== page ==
We know from research that even very young children begin to notice the ways that people are different from one another, and to make judgments about those differences. Our hope is that kids will learn that it’s a fine thing to wonder and talk about all sorts of diversity — age, gender, ability, race, culture, religion, and family structure. And we also hope to engender respect for those differences, and to empower children to demand that respect for themselves and for each other.
We actively seek diversity in admissions, because the differences represented within our own community provide the most powerful opportunities for diversity learning. We further enrich diversity through our group of Friend Dolls, storytelling dolls who have distinct and diverse identities that both reflect and extend the diversity in the group. And we enhance diversity through everyday materials like books, baby dolls, and puzzles.
We explore and celebrate the many differences that exist in our group. This may mean exploring differences in the way our families worship and celebrate, which is why we encourage families to come and share their traditions with the group. It may mean helping kids to represent what is unique about themselves, like mixing paints to match our skin colors. When kids are preoccupied with who is “little” and who is “big,” we go more deeply into the issue, and measure the height of everyone in the community (parents, too!) and relate that array of results to people’s ages.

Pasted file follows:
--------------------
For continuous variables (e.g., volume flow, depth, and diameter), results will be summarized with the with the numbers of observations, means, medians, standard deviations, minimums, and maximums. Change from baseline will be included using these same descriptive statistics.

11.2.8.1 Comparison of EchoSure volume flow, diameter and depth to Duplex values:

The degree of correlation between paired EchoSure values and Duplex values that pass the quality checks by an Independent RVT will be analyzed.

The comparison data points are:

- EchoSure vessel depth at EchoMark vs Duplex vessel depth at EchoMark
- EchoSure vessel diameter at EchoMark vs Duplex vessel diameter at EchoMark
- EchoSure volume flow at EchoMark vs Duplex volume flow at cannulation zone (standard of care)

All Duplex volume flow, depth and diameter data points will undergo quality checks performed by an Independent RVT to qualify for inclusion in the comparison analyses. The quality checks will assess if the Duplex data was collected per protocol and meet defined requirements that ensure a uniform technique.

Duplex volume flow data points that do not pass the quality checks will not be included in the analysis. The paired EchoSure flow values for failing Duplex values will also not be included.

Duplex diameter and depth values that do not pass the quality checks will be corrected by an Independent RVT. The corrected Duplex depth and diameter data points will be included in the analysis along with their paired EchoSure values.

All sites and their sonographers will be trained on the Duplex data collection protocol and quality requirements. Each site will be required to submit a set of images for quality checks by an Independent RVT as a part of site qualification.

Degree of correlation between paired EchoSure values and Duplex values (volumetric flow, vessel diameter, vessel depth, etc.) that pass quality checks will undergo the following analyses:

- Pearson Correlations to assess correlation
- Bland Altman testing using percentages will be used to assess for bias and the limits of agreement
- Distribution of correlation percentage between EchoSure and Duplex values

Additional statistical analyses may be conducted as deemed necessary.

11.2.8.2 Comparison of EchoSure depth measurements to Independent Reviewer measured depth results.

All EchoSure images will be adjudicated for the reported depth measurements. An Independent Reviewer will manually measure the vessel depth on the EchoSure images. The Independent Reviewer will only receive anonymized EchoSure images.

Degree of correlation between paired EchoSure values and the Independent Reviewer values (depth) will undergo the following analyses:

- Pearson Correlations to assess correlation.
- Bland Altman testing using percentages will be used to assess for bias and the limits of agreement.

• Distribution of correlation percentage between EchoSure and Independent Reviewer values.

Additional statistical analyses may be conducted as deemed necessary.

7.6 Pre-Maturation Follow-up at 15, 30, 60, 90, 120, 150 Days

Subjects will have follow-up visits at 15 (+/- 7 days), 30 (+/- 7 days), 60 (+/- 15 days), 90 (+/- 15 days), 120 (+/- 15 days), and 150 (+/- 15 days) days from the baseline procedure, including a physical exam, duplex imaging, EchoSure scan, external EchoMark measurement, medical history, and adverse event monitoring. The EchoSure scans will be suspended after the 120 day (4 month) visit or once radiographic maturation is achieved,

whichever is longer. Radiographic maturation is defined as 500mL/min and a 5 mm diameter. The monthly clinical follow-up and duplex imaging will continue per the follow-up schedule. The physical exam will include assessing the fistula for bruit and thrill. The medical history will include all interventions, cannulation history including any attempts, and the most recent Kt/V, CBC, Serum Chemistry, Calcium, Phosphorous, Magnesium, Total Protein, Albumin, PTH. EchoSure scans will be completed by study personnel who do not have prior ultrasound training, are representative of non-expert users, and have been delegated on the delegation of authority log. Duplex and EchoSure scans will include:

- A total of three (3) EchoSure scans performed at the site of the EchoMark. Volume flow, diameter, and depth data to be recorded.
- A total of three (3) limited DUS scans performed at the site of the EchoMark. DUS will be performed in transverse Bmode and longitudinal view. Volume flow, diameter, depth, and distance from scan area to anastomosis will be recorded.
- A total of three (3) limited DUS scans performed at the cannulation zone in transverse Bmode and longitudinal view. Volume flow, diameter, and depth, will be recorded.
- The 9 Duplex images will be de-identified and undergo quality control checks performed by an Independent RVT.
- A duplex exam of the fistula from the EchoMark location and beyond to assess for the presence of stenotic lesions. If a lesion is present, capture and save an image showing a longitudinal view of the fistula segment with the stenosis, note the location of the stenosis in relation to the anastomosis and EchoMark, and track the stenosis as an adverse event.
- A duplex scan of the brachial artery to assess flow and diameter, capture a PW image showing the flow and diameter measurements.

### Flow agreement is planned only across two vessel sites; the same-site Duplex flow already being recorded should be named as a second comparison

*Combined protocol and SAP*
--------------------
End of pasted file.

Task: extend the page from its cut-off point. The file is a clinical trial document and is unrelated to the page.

We also protect children’s right to choose the way they want to play and to create their own identities. Boys can use “girl stuff” — Aion loves his baby dolls and Ayo does all the cooking when he’s the Daddy — and girls can use “boy stuff” — it’s not just guys playing basketball and building light sabers from brio mechs. Likewise, older kids can play with younger kids, and girls can be good friends with boys. When a Children First Mom brings our attention to how often we refer to each other as “guys” whether or not we are boys, the kids and teachers brainstorm alternatives and write a new agreement.
And finally, when we learn about Dr. Martin Luther King and act out the Montgomery Bus Boycott; when we read books about characters facing bias; and when we hear and discuss stories about how our Friend Dolls speak up about what they believe – we learn important lessons about what to do when something happens that isn’t fair – about advocating for inclusion and speaking up in the face of bias. Here’s Seth, age 5, in passionate conversation about Martin Luther King: “Hate leaves. Hate is dead. Hate does not rule. Love rules. Happiness rules. So we should even though if there is a law that black people still can’t, those laws should be changed even if Martin Luther King is not around. Love will rule, happiness rules, hateness loses, goodness is the rule. Hateness is the losest… just like I said two times, hate loses, love wins, happiness wins, peace wins.”
Children are aware very young that color, language, gender and physical ability differences are connected with privilege and power. They learn by observing the differences and similarities among people and by absorbing the spoken and unspoken messages about those differences.